What we think of Scripture can be mapped on a spectrum from God to human, from a divine product to a human product, from God-inspired truth to human perception of God’s ways in this world. That spectrum, though, gets complicated: Do we read it in conjunction with other elements — tradition, reason, experience — or are we to suspend those three elements to get back to the Text Itself?
John Calvin and John Wesley differed on Scripture, not on its inspiration (a divinely-produced Book) or its authority (it stands over all humans and their endeavors), but on how that Bible is to be read and interpreted. Don Thorsen, in his exceptional book Calvin vs. Wesley: Bringing Belief in Line with Practice. And Don raises another issue that complicates our spectrum: What you think about the Bible can be measured by how often you read it. You may say it is inspired, etc, but if you read it once a week you are saying you don’t need it that often. If you need it daily you may be confessing all you need to confess.
So, Calvin on the Bible. It is inspired by the Spirit and its authority is confirmed by the witness of the same Spirit, and here Calvin is pressing his view against the standard Catholic appropriation of traditions. For Calvin Scripture is not confirmed or authorized by the church. The church emerges from Scripture not Scripture from the church. Human reason is sufficient for understanding Scripture. Calvin was proficient as an interpreter. His focus was the natural sense of the text. He opposed fanatical and idiosyncratic interpretations. Scripture is sufficient, and the Spirit does not lead us beyond the Bible.
Calvin was a sola scriptura guy (20-21). He was a pupil of Scripture and wanted theology and truth all to be formed by the Bible. He was not literalistic or wooden; he was “remarkably sophisticated” (21). His approach was, however, not the Bible alone — he was in touch with history and with the great tradition of the church; he didn’t want to create something new but reestablish the old. He oversaw the rise of Reformed Confessions.
Wesley differs a bit, but he affirms with Calvin the inspiration, authority and truthfulness of Scripture. Like Calvin he was a lover of the Bible. He said he was a “Man of one book.” The Spirit was the guide but Scripture the rule. Again, he was not simplistically a man of one book (as many like to claim for themselves, masking laziness and ignorance) but was alert to history and theological discussions. He belonged to the Anglo-Catholic tradition of the Church of England.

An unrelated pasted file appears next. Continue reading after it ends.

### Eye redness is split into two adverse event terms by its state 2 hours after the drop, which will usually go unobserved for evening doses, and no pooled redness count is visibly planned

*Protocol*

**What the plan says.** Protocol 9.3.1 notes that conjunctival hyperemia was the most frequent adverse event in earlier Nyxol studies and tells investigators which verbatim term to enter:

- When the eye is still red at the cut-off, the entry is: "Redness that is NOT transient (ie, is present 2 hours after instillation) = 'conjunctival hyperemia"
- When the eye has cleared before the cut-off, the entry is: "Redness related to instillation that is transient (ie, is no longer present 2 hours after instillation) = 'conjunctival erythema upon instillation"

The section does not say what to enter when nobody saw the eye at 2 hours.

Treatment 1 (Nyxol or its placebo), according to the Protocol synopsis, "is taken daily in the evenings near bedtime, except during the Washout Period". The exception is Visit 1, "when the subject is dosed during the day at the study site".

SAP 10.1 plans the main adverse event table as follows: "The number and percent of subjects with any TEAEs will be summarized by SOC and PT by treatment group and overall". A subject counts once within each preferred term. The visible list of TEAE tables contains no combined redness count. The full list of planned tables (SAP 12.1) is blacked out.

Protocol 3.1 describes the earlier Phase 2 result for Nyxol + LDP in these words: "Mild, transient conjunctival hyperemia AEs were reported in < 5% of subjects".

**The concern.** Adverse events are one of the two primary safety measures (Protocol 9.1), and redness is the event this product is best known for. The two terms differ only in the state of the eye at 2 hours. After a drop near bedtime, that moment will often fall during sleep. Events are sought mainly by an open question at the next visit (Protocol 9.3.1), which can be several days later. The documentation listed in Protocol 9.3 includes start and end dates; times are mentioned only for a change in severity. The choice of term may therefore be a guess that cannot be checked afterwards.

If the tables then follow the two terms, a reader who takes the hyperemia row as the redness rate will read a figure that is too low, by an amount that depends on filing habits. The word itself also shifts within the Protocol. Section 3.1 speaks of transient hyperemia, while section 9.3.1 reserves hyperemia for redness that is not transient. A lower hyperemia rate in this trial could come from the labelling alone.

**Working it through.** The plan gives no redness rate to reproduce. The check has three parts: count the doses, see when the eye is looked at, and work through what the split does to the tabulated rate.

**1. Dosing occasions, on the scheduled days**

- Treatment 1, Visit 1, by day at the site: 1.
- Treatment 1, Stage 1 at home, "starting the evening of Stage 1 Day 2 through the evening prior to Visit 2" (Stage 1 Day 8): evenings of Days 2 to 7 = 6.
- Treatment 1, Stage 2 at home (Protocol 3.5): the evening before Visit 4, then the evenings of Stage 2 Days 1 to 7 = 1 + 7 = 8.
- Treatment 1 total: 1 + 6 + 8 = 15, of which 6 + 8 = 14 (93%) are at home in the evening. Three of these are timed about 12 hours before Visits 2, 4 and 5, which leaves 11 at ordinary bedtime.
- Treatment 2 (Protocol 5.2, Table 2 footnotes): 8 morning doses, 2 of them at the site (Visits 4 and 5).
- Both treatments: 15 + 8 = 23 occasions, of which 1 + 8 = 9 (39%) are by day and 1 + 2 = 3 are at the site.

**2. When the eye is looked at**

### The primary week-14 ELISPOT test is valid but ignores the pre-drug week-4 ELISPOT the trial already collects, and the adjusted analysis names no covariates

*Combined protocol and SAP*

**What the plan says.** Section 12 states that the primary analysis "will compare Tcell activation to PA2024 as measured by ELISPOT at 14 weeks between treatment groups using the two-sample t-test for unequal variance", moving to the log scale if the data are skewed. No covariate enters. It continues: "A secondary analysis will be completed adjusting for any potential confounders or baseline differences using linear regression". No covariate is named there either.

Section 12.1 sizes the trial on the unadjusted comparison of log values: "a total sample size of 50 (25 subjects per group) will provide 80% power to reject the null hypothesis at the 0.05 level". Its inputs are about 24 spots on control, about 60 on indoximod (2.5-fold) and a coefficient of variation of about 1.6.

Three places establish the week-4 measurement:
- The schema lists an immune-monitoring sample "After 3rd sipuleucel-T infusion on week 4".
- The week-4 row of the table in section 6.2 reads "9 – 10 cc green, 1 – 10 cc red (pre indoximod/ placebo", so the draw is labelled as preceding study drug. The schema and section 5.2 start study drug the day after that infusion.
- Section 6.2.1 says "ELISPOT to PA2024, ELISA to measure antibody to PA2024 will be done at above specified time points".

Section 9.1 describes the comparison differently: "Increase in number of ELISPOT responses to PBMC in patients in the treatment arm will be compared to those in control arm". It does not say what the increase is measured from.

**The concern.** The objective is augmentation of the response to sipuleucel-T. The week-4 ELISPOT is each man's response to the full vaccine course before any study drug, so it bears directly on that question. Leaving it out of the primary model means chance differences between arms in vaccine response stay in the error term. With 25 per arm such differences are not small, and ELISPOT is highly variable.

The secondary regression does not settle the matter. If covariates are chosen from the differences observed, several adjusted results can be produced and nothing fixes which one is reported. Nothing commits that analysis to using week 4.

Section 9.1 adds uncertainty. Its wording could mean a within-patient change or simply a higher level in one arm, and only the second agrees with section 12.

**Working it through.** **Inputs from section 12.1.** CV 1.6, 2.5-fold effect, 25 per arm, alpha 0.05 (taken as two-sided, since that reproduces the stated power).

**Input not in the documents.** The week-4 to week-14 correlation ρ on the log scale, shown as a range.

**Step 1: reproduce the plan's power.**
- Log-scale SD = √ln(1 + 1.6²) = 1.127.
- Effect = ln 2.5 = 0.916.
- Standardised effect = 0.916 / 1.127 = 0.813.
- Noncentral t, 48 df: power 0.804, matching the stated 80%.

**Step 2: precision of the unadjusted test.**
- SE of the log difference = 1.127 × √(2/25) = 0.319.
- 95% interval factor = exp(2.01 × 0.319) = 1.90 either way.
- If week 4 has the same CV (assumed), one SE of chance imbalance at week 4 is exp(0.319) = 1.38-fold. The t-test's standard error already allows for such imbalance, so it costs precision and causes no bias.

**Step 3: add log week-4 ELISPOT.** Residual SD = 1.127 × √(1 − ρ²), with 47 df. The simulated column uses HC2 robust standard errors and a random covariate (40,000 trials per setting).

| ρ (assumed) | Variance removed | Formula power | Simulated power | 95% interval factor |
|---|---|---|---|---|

So here is a difference: the Anglicans dipped far more often than Calvin in the Catholic and Orthodox traditions of the church. Scripture was primary but tradition was important. Anglicans discerned truth through the primacy of Scripture along with reason and tradition. So Wesley was in the via media tradition of the Anglicans. For him “sola Scriptura” and church tradition were not at odds. He valued the great tradition but the Reformation over the Catholic tradition, and English Reformation over Continental. And from historic authorities and reason. So we have the classic form of Wesley’s quadrilateral (a term he did not use): Scripture, tradition, experience and reason.
Reason was the art of good sense. His sense of “experience” is the “religion of the heart” or “experimental religion.” (I do wonder how substantively this differs from Calvin’s testimony of the Spirit.) Regardless, this emphasis on experience marks revivalism today — current evangelicalism — as having a deep root in Wesleyan thinking. This is about experiencing God and salvation in faith and hope, but especially also love. His perception of experimental religion then was broader and more expansive than Calvin’s more confirmation of the truth of Scripture view.
So Thorsen sees a difference in that Calvin’s view is more sola or solitary while for Wesley Scripture is primary. And Calvin’s view of Scripture led to knowing the truth while Wesley’s tended more toward a living faith.